This isn’t the first time a big drop in children and families arriving in the US has led to a big drop in total apprehensions. The numbers dropped in the late summer and early fall of 2014, amid rising panic in the US about a “border crisis,” after the Obama administration promised to put more families in immigration detention. After rebounding, they dropped again at the beginning of 2016, as the Obama administration promised to track down Central American families who hadn’t shown up for their court hearings.

Deterrence might be working — but it might not last

The Trump administration’s border crackdown is, first and foremost, a crackdown on Central American children and families.

Trump’s executive order for border enforcement is still in the process of being turned into policy. But the federal government appears to be considering a broad range of options to dissuade people from seeking humanitarian relief here. Parents who come with their children might be separated from them — allowing the children to be treated as “unaccompanied minors,” who might be able to stay, while the parents are put in conventional immigration detention. Parents in the US who pay for their children to be brought here unaccompanied might be prosecuted and deported.

None of this has happened just yet. But that doesn’t mean it’s not already having an impact. The message is clear: The Trump administration intends it to be much harder for children and families coming to the US to stay here.

It’s extremely unlikely that Trump is the only reason for the drop. It takes several weeks for someone to come to the US from the Northern Triangle — not to mention the time it takes to save up to pay smugglers and coyotes — and smugglers and traffickers often spread misinformation to create fake demand for their services. And part of the reason the drop looks so big is because November and December 2016 were much busier than usual on the US/Mexico border — possibly because people were trying to make it to the US before Trump took office.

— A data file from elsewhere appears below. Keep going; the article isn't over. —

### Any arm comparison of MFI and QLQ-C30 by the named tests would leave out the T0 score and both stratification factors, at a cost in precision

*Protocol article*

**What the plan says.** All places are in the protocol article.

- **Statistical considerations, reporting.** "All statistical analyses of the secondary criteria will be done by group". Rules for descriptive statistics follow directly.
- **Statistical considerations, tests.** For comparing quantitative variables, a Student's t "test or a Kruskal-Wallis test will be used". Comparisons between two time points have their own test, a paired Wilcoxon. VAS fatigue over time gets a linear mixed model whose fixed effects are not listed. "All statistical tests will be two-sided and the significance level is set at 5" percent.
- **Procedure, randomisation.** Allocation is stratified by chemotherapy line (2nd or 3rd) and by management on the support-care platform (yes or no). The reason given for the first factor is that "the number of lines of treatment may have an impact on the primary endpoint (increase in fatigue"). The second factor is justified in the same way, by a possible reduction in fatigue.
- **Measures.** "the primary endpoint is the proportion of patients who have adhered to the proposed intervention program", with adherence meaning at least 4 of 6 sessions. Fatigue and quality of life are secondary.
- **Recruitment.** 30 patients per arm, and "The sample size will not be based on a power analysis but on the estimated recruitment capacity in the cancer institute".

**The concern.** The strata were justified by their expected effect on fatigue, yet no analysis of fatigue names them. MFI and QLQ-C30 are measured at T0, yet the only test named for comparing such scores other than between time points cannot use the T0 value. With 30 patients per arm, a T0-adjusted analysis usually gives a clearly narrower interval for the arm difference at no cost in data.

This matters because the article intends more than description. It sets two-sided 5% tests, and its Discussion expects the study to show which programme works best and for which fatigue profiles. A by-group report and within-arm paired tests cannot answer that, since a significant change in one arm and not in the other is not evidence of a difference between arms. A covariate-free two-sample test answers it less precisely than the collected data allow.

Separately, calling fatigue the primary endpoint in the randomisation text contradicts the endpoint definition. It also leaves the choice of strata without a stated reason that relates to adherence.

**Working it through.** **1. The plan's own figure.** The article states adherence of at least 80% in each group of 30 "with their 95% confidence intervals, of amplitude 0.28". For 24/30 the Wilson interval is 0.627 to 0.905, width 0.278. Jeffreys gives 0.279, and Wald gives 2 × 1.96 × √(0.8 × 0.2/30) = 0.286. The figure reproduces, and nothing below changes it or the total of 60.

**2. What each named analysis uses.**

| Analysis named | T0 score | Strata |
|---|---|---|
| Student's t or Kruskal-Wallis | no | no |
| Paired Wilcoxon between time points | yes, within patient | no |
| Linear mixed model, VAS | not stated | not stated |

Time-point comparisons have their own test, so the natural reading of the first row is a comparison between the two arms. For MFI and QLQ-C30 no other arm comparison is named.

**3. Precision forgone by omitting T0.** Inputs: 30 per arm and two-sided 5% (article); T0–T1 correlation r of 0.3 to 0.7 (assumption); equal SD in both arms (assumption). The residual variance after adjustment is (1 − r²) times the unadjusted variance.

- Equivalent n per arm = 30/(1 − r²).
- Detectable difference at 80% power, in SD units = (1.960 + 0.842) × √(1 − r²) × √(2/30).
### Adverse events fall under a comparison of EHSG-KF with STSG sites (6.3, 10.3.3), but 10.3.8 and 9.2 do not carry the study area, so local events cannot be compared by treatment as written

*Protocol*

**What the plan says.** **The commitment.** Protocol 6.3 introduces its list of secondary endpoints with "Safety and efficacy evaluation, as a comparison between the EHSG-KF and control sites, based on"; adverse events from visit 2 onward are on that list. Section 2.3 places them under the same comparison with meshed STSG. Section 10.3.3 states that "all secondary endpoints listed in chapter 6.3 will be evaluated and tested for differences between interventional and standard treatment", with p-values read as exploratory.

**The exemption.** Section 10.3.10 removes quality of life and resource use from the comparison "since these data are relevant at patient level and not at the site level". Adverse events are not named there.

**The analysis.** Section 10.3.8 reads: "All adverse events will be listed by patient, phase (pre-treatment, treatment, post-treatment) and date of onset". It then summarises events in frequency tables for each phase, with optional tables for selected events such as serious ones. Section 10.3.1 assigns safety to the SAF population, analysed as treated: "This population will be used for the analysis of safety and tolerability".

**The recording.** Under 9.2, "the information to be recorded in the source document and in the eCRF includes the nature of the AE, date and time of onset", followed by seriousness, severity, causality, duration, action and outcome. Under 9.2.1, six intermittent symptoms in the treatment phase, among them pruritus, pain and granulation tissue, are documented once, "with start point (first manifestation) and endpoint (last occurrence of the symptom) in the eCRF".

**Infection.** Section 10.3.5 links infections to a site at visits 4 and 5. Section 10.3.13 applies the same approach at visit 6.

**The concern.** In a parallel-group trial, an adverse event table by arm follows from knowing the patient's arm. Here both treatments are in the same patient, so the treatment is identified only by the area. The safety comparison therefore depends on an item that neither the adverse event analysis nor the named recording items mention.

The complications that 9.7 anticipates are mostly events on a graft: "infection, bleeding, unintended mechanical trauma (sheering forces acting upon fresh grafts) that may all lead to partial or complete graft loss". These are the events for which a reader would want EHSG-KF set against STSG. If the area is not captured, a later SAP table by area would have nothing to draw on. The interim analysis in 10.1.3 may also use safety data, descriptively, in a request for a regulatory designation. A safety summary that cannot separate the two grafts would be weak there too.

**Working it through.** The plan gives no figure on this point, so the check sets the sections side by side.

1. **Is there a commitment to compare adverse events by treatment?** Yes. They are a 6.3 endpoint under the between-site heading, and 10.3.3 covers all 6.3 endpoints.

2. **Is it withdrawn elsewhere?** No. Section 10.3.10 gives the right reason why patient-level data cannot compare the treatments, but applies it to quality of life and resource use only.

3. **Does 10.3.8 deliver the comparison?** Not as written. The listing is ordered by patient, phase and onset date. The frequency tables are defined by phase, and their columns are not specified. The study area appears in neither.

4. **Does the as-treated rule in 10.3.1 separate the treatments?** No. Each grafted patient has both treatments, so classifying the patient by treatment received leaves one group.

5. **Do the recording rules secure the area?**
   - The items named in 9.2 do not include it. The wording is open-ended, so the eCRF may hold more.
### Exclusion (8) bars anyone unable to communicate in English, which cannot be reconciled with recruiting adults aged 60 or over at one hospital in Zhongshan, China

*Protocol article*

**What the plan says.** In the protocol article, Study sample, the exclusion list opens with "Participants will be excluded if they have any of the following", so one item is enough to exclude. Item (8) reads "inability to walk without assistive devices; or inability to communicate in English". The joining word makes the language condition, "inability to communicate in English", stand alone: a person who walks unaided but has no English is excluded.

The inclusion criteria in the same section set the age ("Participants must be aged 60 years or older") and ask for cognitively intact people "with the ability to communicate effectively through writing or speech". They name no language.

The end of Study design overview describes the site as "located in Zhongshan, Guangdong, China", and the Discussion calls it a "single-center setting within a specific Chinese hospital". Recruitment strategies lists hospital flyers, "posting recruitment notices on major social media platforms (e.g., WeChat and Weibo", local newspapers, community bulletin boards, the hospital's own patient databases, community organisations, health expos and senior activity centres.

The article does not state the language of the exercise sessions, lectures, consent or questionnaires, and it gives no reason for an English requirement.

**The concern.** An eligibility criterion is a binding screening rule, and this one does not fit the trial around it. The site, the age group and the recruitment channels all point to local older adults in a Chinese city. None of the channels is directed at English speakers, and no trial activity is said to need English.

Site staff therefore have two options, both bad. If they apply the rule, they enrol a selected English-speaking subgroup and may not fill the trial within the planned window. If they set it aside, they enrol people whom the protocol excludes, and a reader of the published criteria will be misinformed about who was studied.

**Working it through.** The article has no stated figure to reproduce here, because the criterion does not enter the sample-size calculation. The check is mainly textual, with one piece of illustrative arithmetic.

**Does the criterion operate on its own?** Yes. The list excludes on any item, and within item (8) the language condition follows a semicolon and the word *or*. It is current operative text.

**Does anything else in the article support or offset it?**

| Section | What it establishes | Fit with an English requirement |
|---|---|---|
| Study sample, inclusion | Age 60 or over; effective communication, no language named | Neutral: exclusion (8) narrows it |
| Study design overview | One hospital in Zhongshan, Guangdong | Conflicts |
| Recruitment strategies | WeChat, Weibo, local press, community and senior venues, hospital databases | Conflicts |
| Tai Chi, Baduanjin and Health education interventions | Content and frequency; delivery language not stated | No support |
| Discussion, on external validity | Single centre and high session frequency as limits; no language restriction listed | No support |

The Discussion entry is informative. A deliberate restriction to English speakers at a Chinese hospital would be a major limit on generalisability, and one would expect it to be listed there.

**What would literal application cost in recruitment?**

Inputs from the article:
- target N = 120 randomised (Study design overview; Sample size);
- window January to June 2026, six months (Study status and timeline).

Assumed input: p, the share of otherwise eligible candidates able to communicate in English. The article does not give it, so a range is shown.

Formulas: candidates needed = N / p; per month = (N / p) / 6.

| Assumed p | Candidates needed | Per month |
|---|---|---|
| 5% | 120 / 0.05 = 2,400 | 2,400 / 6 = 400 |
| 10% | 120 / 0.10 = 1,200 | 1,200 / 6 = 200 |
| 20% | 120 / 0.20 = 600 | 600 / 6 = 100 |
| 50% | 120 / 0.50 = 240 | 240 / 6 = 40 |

But Kelly may be right that the mere promise of a crackdown is preventing people from making the journey northward. It’s an important truth of immigration: People make rational decisions about whether it’s worth it to pick up their lives and try to make it somewhere else.

The statement from Kelly paints it as a victory that fewer children and families are making the “dangerous” journey to the US, an attitude the Obama administration shared. But the countries they’re staying in instead are also dangerous — perilously so. When someone is at risk of kidnapping, rape, or murder — or when her children are — it’s extremely hard to make staying where she is the more appealing option.

When families had to make decisions about whether to leave based on the theoretical possibility of a President Trump, it’s plausible they decided it would be a fate worse than life under gang warfare.

But as the Trump administration actually starts to implement its policies — policies that will either violate international law or allow persecuted asylum seekers to stay — that information will end up getting back to the children and families still in the Northern Triangle and weighing the risks. Deterrence might work, but fear is easier to instill than maintain.